Income expectations in the Czech Republic have markedly recovered since the beginning of the year. In January, the indicator was still -32.4 points, but it has now risen to 8.4 points. A key factor in the recovery of the indicator is certainly the positive developments on the labor market in recent months. The unemployment rate has fallen by 0.5 percentage points since March. According to national Czech figures, unemployment was 7.5 percent in May. At the end of June, Minister Petr Necas was forced to stand down following a number of scandals. Consumers are now placing their hope in soon having a new government which will be able to implement the necessary reforms. In addition, the IMF is advising the country to abandon its previously strict austerity course and instead focus on generating incentives to stimulate new economic growth.

In Greece, the strong austerity measures are beginning to have an impact. The economy continues to be in recession, but the negative growth figures are improving. In addition, reforms aimed at making the economy competitive again are beginning to take effect, although this is not yet mirrored in a falling unemployment rate. But the summer season is around the corner and looks set to attract around 17 million tourists – more than ever before. Greeks therefore have the legitimate hope that the labor market will improve over the summer months at least. A further beacon of hope for Greeks is the debate about a further debt cut. Many experts reflect that without such measures the country will not be able to survive in the long term. These various aspects are causing consumers to expect slight increases in income. The indicator is currently at -41.4 points and is stabilizing. It has been on a steady recovery trend since last September, when it reached a low of -57 points.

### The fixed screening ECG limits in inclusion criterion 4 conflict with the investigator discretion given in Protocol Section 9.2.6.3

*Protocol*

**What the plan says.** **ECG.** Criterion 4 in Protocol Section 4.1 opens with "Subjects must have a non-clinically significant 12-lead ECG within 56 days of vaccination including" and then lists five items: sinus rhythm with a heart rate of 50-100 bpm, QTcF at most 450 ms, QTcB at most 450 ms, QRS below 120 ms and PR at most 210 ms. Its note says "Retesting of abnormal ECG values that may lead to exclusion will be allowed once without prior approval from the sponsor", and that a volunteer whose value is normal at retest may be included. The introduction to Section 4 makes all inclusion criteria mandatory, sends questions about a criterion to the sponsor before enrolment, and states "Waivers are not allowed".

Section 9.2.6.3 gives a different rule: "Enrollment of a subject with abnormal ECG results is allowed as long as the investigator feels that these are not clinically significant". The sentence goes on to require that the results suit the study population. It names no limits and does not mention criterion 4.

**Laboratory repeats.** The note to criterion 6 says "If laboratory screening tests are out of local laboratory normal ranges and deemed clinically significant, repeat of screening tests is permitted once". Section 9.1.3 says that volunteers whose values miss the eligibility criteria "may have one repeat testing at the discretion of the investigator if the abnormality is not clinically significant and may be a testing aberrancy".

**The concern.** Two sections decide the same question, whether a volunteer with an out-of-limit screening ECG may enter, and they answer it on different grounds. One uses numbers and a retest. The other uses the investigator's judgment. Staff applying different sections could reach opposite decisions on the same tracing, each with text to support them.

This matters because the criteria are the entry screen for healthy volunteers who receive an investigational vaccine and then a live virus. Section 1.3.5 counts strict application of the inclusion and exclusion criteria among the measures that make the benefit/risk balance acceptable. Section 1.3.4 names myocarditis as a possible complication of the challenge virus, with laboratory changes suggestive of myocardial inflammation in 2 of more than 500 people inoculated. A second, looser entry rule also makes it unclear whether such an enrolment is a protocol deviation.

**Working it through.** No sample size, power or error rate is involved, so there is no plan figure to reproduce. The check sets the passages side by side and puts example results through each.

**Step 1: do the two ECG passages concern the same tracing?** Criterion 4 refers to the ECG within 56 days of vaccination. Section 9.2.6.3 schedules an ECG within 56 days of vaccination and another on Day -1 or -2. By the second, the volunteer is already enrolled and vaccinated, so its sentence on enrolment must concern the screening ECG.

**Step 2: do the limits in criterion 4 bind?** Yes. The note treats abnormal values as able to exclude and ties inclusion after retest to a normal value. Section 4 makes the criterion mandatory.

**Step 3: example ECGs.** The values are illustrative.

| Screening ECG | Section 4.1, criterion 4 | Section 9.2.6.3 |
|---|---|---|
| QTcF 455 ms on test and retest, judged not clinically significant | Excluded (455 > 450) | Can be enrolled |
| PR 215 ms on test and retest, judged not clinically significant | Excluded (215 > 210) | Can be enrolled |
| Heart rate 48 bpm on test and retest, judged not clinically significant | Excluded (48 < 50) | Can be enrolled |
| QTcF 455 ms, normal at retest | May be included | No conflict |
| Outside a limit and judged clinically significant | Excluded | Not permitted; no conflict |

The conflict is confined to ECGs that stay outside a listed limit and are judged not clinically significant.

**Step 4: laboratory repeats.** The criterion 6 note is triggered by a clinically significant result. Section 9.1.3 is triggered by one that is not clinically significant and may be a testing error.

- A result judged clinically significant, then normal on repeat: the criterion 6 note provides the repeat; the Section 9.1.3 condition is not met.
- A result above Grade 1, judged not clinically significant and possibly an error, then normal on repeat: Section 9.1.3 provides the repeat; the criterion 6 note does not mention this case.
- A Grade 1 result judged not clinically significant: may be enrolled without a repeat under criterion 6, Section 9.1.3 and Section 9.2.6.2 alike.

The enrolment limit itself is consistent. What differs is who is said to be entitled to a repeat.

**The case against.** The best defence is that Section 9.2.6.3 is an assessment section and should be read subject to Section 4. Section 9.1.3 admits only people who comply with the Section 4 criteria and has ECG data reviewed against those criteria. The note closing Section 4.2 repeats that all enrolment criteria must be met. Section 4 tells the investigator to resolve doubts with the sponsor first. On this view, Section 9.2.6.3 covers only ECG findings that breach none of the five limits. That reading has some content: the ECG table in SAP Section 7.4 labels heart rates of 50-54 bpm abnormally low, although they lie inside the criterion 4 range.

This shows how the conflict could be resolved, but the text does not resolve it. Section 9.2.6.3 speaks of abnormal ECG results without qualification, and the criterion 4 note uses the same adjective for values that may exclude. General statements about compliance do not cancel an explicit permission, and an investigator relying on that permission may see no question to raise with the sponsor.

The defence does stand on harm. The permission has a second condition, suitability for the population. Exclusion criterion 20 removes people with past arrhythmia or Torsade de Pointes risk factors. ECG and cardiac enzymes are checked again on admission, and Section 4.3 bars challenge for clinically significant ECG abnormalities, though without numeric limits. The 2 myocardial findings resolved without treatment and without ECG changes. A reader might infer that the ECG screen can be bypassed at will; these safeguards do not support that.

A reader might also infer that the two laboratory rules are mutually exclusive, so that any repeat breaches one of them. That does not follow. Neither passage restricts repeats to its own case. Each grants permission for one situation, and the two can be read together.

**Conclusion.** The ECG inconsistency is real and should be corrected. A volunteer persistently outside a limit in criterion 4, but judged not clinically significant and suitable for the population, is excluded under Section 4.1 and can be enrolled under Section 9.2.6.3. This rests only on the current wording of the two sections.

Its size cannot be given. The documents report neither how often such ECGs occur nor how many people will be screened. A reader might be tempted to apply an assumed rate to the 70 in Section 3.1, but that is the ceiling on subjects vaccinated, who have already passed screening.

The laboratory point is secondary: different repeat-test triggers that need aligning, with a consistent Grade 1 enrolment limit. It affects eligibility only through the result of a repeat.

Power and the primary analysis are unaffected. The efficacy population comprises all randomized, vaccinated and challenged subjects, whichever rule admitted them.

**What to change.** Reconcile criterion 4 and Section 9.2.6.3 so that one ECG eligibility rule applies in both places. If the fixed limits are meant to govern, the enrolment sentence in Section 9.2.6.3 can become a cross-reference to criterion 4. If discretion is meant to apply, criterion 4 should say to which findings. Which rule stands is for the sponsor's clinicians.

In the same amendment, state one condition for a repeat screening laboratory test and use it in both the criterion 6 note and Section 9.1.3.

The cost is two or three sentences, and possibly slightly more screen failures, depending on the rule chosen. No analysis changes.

Willingness to buy: Austrians badly affected by floods

In most European countries, citizens are still obliged to keep close control of their money and budget very strictly. Germans (36.5 points), Austrians (11.6 points) and Bulgarians (2.6 points) are quite spend-happy. In contrast, consumers are focusing on drastically saving in Italy (-49.0 points), Portugal (-43.2 points) and France (-42.2 points).